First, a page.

Excerpted Transcript (2:11 p.m. EDT):
QUESTION: Can I turn to South Sudan?
MR TONER: Sure.
QUESTION: I'm curious why the U.S. felt it necessary to explain over the weekend that it wasn't – and to reassure South Sudan that you weren't basically trying to take over the country.
MR TONER: Well, I think it was an effort to simply tamp down what was an unwarranted and un – or baseless rumor that somehow the U.S. was planning some military action in South Sudan. We felt it best simply to come out publicly and refute that as strongly as possible given, I think, the volatility of the situation on the ground and the sensitivity of the situation on the ground, that we want – we certainly didn't want any misperceptions or any rumors picking up steam among the people in South Sudan.
QUESTION: So the South Sudanese leaders had not asked you? Is that – these were just purely rumors or press reports, or --
MR TONER: Exactly. I mean, we were picking up from our folks on the ground these kinds of rumors that were being generated. I don't want to speak to who was behind them; I don't know. But we felt that they were getting enough pickup, if you will, enough legs, that we felt we needed to address them.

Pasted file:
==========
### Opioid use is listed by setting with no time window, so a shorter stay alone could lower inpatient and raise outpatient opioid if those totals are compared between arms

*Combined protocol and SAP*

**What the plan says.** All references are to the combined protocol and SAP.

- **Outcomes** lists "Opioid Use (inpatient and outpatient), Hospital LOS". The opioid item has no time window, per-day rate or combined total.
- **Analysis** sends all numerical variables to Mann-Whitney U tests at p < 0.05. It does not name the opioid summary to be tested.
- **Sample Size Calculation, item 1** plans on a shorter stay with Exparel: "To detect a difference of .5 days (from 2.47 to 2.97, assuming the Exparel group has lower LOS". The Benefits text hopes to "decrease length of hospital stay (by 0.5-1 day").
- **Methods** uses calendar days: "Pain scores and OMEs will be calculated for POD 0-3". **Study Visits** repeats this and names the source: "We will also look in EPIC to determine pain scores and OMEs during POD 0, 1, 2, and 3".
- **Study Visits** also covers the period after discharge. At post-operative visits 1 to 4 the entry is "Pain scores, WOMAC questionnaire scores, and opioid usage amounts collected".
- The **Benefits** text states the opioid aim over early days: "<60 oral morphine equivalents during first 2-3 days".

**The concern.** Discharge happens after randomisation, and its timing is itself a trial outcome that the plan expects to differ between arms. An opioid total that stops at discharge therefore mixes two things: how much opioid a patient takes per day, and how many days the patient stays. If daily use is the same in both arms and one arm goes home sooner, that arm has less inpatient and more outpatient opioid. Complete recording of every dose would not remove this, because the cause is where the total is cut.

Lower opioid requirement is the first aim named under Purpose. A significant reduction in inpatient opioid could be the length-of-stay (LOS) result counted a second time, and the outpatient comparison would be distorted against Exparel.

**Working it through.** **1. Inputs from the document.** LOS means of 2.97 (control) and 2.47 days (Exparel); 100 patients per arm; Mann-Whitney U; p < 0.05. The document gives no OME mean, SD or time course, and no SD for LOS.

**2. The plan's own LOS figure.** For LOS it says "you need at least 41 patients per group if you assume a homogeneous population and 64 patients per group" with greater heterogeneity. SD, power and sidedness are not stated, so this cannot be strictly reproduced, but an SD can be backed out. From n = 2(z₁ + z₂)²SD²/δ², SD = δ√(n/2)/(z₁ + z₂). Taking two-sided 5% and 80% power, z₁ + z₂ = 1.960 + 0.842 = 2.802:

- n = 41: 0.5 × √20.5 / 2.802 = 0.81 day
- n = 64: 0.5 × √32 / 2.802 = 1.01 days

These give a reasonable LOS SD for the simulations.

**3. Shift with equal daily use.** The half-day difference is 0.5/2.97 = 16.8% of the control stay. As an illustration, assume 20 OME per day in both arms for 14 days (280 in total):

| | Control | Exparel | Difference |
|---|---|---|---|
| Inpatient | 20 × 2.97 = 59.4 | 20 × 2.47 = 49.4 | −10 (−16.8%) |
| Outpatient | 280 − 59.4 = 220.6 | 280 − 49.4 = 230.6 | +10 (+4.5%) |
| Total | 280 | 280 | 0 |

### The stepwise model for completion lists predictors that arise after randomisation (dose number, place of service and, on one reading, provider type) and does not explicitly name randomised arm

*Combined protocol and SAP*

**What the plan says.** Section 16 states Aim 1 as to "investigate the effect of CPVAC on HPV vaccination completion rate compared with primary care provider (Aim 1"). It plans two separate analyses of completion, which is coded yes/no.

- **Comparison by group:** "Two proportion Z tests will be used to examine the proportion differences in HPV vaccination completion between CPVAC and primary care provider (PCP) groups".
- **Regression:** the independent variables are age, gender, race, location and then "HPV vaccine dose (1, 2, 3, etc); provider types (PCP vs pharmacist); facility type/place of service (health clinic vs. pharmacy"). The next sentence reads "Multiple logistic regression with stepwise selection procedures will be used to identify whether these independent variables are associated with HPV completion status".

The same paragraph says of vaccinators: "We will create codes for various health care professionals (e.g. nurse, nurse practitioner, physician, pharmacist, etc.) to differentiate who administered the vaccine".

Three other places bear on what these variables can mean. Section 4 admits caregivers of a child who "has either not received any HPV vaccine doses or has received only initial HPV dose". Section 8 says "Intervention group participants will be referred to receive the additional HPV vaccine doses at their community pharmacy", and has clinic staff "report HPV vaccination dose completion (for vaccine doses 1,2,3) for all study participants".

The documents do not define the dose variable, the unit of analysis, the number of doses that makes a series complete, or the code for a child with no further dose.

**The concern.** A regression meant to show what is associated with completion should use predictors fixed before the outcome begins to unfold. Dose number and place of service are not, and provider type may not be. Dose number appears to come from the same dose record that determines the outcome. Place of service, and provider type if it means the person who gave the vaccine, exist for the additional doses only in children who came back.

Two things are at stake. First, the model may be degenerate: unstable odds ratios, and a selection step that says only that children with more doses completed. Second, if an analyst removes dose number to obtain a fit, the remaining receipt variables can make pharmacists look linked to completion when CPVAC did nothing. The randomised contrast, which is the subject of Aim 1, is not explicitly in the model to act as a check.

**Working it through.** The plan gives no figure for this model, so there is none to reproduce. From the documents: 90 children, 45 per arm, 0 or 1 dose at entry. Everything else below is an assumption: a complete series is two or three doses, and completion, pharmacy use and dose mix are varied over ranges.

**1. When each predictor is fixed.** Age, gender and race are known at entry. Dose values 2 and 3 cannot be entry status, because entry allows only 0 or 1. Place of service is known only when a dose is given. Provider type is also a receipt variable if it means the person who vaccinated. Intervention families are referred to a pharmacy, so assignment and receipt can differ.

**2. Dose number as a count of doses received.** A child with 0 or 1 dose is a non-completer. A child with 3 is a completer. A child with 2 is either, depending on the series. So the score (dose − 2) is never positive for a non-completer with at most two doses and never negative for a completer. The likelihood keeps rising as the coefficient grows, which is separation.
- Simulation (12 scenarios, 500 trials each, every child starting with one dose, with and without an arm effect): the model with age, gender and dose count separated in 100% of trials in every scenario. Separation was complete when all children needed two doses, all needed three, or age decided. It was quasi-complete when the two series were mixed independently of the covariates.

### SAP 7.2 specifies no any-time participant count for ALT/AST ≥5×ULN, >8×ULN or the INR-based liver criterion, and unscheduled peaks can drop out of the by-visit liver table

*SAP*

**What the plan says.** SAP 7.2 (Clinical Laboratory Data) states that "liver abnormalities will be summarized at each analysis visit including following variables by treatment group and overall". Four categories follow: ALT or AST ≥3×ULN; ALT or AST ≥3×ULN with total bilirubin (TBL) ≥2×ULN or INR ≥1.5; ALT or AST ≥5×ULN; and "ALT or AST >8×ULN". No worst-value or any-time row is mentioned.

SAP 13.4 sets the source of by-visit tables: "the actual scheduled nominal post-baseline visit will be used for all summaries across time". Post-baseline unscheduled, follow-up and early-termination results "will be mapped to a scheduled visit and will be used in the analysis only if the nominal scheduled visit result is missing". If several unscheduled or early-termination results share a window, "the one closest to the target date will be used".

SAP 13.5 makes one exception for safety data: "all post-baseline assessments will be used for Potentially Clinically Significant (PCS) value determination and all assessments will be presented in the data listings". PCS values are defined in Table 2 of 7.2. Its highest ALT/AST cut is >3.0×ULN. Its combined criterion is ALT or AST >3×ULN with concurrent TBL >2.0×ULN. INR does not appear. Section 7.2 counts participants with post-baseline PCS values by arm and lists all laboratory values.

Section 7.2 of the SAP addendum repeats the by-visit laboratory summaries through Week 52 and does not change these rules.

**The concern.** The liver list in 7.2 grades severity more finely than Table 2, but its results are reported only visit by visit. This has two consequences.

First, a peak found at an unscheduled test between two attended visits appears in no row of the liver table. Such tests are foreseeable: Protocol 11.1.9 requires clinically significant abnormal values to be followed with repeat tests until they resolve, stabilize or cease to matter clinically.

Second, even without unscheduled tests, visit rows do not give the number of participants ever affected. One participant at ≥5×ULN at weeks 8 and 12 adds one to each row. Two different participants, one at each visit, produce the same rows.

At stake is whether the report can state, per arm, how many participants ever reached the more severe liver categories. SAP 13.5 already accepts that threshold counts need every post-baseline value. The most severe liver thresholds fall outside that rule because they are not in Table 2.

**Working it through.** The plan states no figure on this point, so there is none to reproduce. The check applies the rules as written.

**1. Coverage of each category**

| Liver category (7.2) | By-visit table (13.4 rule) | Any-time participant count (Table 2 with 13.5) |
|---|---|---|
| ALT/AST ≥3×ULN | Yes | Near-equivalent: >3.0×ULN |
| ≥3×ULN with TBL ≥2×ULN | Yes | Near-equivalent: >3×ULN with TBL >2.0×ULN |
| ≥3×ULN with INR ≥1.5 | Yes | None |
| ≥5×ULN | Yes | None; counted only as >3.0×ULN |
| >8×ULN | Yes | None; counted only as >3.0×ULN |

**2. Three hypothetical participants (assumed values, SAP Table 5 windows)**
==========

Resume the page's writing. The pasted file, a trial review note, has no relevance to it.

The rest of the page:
QUESTION: Has it – did it have anything to do with the 200 U.S. military personnel that were – that are – have been sent to South Sudan?
MR TONER: Well, and that was something – again, we tried to address that in the statement that we released yesterday, which is that we did send a small contingent on July 12th of U.S. military personnel that was sent simply to assist the embassy in bolstering its security and also assisting with the departure of nonemergency personnel. That's it. And so we wanted to make very clear that there was no other or ulterior motive to these military personnel being on the ground in Juba. And we just wanted to explain their presence to the citizens of Juba.